In the summer of 2002 I received a phone call from one of Intel’s senior information security experts, Brian Willis. Brian had just returned from an event in Washington D.C. that he was very excited about. Gartner and the U.S. Naval War College had hosted a three-day seminar-style war game called “Digital Pearl Harbor.” The purpose of the war game was to involve industry for the first time in investigating the possibilities for catastrophic attack of and through the U.S. internet system. They had invited a number of private corporations to participate in this new methodology, and Brian attended as Intel’s representative.


At the time I was working on some risk modeling techniques, so Brian figured I’d be interested in what he had learned. He called and started with, “We have to do this!” He described the event and the possibilities he saw for Intel. The event was very successful and provided much valuable information to the sponsors as defenders, but Brian saw a different aspect. As an “attacker” in the game, he saw how easily and dynamically the attackers in cyberspace were able to build their own systems, business as well as technological, and emphasize their own priorities. The visibility that the game gave into this process came as a bit of a surprise to him and other participants, and Brian recognized how valuable this perspective was to understanding risks facing any defender.


So we decided to stage something similar at Intel, but focusing on the attacker viewpoint rather than the defenders. Although this is somewhat different than a classical war game, we kept the basic process (and the name “war game”) to keep it different from other risk assessment methods. It wasn’t easy to come up with our own game. At the time, there was very little about war gaming that wasn’t based on military objectives, and it was almost all from the defender’s point of view. I even called the U.S. Naval War College; they were very interested and supportive but had little they could share. But through the collective effort of many people, by the summer of 2003 we had put together our own Intel Digital Wargame. The game event itself lasted for two days, and involved nearly every Intel business unit organized in six cells spread across three U.S. cities. It was wildly successful, beyond our expectations, and all the participants said it was exhausting but also both the most instructive and the most fun event they had attended in a long time.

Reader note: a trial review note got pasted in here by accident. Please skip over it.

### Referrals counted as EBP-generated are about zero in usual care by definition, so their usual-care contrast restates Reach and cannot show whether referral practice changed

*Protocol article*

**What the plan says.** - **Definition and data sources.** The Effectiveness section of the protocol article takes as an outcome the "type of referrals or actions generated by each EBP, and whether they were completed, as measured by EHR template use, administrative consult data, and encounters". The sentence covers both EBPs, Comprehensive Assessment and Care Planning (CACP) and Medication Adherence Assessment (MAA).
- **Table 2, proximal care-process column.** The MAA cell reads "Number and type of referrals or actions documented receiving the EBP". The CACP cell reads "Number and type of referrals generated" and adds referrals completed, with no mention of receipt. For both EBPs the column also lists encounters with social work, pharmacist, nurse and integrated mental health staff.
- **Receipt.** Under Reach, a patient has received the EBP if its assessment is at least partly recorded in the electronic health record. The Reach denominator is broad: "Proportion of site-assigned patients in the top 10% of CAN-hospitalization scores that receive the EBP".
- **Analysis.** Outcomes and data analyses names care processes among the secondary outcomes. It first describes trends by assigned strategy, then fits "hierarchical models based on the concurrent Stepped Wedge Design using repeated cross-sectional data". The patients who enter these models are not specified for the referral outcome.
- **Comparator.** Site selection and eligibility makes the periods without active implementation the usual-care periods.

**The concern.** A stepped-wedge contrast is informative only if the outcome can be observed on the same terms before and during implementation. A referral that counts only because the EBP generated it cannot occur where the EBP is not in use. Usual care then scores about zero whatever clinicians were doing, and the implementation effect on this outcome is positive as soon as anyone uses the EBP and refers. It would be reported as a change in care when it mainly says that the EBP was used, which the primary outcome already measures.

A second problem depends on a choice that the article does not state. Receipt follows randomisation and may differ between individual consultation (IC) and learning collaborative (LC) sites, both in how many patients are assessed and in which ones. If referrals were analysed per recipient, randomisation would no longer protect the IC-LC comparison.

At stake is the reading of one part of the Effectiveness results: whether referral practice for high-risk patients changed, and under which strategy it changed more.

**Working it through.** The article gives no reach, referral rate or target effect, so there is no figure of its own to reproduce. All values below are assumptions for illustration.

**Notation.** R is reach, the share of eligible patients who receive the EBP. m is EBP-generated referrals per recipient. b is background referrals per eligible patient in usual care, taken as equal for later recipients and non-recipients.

Since then, we have conducted a number of smaller games and continue to have good success with the process. Along the way we have refined it, although we consider it still very much a work in progress. The paper published here is a detailed description of our current process. If war gaming sounds interesting to you, or you are already doing something similar, I hope this will be of use to you. In any case, I would like to hear of your thoughts or experiences or best practices in this area, as we are always looking to learn and improve.


Wargames: Serious Play that Tests Enterprise Security Assumptions